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Robert Harris

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What else might it be ?
I mean : if it's not, what's that on the BD that probably shouldn't be there (digitally-generated grain ? digital noise ?), and if it is, why isn't it on the UHD ?
Interesting questions for each of those involved at every facility at every level of the work-flow.
 

tenia

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Of course, but one can still do educated guesses.

An easy answer is "film grain seems here to be better reproduced on the BD than on the UHD", but since you seemed to be questioning that, I supposed you have alternate answers. Hence my question, especially because the other answers might just be different issues.
 

Kyle_D

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I actually wonder how much of this gap is closed by the DV layer. From what it seems : not much, since I haven't seen many feedbacks pointing out this specific point.
I plan on doing a visual comparison next weekend after my FEL-capable player arrives. A BDInfo comparison of the data rates for the base layer and FEL suggests the FEL may be doing a lot of heavy lifting here. When the base layer bitrate drops, the FEL rate goes up and often hits 20+ mbps.
None of that FEL info is showing up in screenshots, nor will it be decoded in any projection set up.
 

Robert Harris

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I'm surprised to read that, as from my experience, even just on BD, the difference between a presentation sourced from a 35mm OCN and one sourced from a 35mm IP is visible, which is how one can quite accurately guess, when the info isn't publicly available, what it's sourced from.


How the softening would be achieved ? Low-pass filtering the picture ?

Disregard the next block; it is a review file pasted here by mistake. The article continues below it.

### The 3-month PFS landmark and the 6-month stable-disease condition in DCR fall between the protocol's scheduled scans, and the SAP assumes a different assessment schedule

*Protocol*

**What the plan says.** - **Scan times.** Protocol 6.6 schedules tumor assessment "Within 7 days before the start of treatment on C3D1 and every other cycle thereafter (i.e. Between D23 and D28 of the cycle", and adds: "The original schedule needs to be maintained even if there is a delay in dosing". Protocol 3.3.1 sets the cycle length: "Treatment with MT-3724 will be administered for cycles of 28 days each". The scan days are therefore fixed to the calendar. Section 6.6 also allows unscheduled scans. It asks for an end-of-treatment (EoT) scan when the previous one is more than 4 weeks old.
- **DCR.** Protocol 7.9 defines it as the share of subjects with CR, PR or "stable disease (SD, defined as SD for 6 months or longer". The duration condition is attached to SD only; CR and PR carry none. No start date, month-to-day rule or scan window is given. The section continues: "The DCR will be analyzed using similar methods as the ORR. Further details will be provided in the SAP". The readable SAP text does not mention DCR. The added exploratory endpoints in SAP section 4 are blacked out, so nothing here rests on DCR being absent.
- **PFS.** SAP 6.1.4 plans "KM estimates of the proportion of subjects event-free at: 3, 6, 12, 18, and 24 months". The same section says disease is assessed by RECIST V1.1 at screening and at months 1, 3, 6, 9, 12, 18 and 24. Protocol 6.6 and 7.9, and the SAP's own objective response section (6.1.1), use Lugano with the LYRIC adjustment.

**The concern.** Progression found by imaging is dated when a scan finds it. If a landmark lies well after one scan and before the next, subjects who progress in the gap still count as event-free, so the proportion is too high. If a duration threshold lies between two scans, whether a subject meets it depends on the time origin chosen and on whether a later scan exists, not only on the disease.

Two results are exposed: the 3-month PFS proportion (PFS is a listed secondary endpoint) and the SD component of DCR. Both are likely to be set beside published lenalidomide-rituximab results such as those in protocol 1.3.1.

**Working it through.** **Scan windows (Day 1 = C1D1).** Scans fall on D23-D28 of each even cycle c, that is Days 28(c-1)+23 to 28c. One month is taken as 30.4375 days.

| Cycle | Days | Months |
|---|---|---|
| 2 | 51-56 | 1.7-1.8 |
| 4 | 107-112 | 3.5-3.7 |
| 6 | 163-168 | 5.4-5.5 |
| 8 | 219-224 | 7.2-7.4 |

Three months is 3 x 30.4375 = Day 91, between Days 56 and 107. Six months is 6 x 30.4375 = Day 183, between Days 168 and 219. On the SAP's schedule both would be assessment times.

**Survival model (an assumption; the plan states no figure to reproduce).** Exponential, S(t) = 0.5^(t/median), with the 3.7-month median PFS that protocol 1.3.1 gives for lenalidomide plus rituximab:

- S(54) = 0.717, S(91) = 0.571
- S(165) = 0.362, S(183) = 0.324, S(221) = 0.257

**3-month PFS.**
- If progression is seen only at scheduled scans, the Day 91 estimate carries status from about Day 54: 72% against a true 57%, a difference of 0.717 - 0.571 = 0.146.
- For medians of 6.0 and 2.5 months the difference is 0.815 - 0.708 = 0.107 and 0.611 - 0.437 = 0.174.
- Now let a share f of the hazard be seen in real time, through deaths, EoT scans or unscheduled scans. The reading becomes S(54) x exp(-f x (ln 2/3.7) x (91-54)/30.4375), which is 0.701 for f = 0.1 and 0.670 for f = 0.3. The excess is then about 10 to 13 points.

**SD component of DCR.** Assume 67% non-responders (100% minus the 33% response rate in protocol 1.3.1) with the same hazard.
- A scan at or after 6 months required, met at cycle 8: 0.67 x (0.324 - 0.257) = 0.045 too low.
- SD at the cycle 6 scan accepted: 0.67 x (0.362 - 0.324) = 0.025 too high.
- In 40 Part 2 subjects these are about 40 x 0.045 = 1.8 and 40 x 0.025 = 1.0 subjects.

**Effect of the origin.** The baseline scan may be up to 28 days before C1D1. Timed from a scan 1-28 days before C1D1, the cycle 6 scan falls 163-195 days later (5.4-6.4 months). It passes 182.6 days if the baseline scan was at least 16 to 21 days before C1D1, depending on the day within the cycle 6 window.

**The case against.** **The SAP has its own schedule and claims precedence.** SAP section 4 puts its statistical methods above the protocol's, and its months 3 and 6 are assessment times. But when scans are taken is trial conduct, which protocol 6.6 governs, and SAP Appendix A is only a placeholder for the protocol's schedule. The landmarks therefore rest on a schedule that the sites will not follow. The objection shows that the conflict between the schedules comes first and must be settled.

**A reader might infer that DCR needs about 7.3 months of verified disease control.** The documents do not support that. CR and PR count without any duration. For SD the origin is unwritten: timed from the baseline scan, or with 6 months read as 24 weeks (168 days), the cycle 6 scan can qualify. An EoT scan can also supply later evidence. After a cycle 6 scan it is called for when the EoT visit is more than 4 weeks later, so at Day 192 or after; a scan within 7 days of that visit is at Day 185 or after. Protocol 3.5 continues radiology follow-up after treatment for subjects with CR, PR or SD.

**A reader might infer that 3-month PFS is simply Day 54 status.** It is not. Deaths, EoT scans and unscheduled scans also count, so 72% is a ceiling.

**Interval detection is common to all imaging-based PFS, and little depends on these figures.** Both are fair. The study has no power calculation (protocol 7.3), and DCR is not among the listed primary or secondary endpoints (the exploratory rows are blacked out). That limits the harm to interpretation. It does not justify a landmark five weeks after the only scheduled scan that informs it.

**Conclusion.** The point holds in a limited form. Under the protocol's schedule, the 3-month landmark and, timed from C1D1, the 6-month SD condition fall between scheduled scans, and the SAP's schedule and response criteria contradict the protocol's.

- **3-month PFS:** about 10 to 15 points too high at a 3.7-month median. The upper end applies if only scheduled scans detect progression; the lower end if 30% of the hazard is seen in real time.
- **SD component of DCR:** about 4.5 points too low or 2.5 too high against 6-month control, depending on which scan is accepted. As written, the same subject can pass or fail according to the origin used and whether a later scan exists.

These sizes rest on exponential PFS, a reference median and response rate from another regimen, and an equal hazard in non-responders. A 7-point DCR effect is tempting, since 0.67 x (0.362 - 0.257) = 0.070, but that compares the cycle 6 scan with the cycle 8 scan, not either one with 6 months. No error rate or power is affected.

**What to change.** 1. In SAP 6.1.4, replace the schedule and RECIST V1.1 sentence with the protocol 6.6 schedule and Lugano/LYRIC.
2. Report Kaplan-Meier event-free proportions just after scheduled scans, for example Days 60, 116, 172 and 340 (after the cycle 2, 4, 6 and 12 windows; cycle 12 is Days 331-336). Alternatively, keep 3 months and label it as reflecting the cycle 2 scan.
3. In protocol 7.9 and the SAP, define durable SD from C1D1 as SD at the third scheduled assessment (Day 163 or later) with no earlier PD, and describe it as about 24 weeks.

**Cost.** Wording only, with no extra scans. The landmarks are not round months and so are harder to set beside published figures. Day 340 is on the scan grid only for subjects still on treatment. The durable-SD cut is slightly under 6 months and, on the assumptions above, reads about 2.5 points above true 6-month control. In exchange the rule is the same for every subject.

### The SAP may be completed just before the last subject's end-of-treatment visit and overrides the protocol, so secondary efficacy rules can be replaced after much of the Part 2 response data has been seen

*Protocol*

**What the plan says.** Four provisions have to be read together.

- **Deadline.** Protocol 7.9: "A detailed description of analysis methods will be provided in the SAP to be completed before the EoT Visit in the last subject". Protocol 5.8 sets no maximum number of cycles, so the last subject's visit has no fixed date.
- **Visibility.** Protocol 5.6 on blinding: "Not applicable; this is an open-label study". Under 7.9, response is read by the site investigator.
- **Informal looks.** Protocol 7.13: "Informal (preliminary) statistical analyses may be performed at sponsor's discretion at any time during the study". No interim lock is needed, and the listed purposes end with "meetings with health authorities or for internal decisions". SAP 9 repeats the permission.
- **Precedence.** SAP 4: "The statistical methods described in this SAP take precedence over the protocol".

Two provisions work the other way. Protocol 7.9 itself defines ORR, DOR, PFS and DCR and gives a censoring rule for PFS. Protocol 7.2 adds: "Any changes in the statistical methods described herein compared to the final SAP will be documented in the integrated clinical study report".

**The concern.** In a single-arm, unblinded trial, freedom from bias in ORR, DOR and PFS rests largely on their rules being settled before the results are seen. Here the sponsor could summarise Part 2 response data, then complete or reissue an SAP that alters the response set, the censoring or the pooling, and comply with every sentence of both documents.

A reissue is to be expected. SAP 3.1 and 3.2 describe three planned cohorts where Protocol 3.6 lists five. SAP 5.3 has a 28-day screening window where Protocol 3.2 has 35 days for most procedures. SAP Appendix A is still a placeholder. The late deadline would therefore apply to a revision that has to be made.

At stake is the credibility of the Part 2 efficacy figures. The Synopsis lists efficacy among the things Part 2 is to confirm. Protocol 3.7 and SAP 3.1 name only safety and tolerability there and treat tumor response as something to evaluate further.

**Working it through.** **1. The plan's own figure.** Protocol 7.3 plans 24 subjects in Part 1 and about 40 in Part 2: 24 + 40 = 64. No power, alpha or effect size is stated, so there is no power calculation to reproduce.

I actually wonder how much of this gap is closed by the DV layer. From what it seems : not much, since I haven't seen many feedbacks pointing out this specific point.


Absolutely. Obviously, there is 0 reason to give oneself extra challenges and having to cram stuff in a limited disc space, but you can target a certain AVB and yield visibly different results. I've even seen BDs having visibly different compression quality at the same instant bitrate.

As for DV encodes, there are reasons why people like FiM don't bother with FEL and why the "DV encodes superior to the HDR10 layer" are from discs with FEL DV layer (and, most of the time, are from authoring houses that, let's say, don't have the best pedigree). In any case, to sum it up, it's mostly (always ?) because the HDR10 layer is sub-optimally compressed, and DV FEV is used as firefighter. It's not even always enough to salvage the whole thing, because that's how bad those doing this can be even in DV, but all this to say it's not so much that DV is, by design, doing so, but because of how it's used by certain authoring houses.
Sorry. Should have noted difference OCN vs IP is minimal at 2k. Was rushing to dress for my Bull Run Civil War re-enactment.
 

tenia

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I plan on doing a visual comparison next weekend after my FEL-capable player arrives. A BDInfo comparison of the data rates for the base layer and FEL suggests the FEL may be doing a lot of heavy lifting here. When the base layer bitrate drops, the FEL rate goes up and often hits 20+ mbps.
None of that FEL info is showing up in screenshots, nor will it be decoded in any projection set up.
That's in part why I'm asking. It seems that often, big FEL layers are doing that, compensating for a sub-par HDR10 layer encode. Looking at how big the FEL layer is here (especially compared to the ridiculously small HDR10 layer), and that caps are most of the time HDR10 only, it might only be part of the minute story. It won't change that the restoration is grain managed, but it might explain the gap between BD and UHD on the caps.

Sorry. Should have noted difference OCN vs IP is minimal at 2k.
You mean minimal difference between 2k scans of those ? Or 2k presentations based on presentations sourced from those, regardless of the scan resolution ?
Again, in my experience, it's also possible to tell when a BD is sourced from a 2K resto of a 35mm IP or a 2K resto of a 35mm OCN, because the difference is visible (for instance, on Fredi Murer's L'âme soeur, scanned and restored in 2K from an IP, which could be guessed by looking at the BD).